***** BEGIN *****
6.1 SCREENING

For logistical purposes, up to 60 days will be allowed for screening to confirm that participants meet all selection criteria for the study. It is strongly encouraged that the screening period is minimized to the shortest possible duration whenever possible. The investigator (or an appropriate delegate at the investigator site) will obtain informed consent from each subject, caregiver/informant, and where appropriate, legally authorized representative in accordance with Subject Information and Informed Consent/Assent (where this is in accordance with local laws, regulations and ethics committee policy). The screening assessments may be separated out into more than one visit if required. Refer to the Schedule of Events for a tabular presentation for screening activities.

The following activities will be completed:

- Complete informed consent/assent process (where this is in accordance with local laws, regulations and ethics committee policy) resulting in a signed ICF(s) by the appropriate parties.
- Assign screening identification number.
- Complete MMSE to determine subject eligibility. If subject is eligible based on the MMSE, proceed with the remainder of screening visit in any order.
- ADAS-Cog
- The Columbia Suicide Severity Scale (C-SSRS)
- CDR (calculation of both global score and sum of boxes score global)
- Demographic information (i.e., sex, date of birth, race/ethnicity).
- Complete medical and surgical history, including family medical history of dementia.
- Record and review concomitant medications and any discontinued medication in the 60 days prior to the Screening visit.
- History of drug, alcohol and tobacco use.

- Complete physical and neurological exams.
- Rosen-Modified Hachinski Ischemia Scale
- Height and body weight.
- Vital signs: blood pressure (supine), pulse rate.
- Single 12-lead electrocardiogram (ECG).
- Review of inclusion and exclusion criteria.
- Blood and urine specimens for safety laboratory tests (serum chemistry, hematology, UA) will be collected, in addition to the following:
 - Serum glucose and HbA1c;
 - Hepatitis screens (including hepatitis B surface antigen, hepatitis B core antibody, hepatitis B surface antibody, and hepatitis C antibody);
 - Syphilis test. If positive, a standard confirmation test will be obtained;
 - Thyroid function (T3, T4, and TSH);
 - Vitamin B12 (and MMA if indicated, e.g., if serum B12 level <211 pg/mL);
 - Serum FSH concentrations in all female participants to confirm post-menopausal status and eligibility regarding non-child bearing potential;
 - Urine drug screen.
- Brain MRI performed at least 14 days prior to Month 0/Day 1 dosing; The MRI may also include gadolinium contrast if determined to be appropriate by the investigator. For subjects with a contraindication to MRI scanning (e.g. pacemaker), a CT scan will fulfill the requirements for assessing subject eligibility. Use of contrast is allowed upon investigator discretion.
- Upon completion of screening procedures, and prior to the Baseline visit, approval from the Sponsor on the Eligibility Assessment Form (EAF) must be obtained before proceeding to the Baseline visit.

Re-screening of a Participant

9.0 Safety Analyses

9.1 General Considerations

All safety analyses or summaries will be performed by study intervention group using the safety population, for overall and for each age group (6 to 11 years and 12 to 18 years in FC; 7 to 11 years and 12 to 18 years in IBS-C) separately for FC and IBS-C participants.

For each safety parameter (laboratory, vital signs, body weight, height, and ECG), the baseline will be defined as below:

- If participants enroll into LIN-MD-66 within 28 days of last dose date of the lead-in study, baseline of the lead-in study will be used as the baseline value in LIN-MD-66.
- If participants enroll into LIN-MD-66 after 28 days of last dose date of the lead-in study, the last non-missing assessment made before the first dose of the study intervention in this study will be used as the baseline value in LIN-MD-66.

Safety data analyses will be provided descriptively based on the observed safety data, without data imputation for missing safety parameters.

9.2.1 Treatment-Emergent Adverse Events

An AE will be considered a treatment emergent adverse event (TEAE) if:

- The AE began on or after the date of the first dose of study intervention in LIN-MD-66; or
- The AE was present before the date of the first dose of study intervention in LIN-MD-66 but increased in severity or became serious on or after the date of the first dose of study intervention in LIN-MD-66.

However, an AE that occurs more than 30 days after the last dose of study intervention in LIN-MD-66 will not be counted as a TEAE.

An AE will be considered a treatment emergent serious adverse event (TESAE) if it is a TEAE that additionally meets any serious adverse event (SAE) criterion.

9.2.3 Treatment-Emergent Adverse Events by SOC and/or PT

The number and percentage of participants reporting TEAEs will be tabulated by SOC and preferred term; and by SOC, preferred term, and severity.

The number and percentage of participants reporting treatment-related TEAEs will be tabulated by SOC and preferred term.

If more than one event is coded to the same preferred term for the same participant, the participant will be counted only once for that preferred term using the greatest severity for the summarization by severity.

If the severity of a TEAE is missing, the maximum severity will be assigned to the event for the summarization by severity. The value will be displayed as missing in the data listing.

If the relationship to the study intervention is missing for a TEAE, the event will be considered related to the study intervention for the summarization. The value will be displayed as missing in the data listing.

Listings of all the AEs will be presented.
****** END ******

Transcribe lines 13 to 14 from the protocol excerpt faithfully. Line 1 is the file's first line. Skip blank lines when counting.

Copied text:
- History of drug, alcohol and tobacco use.

- Complete physical and neurological exams.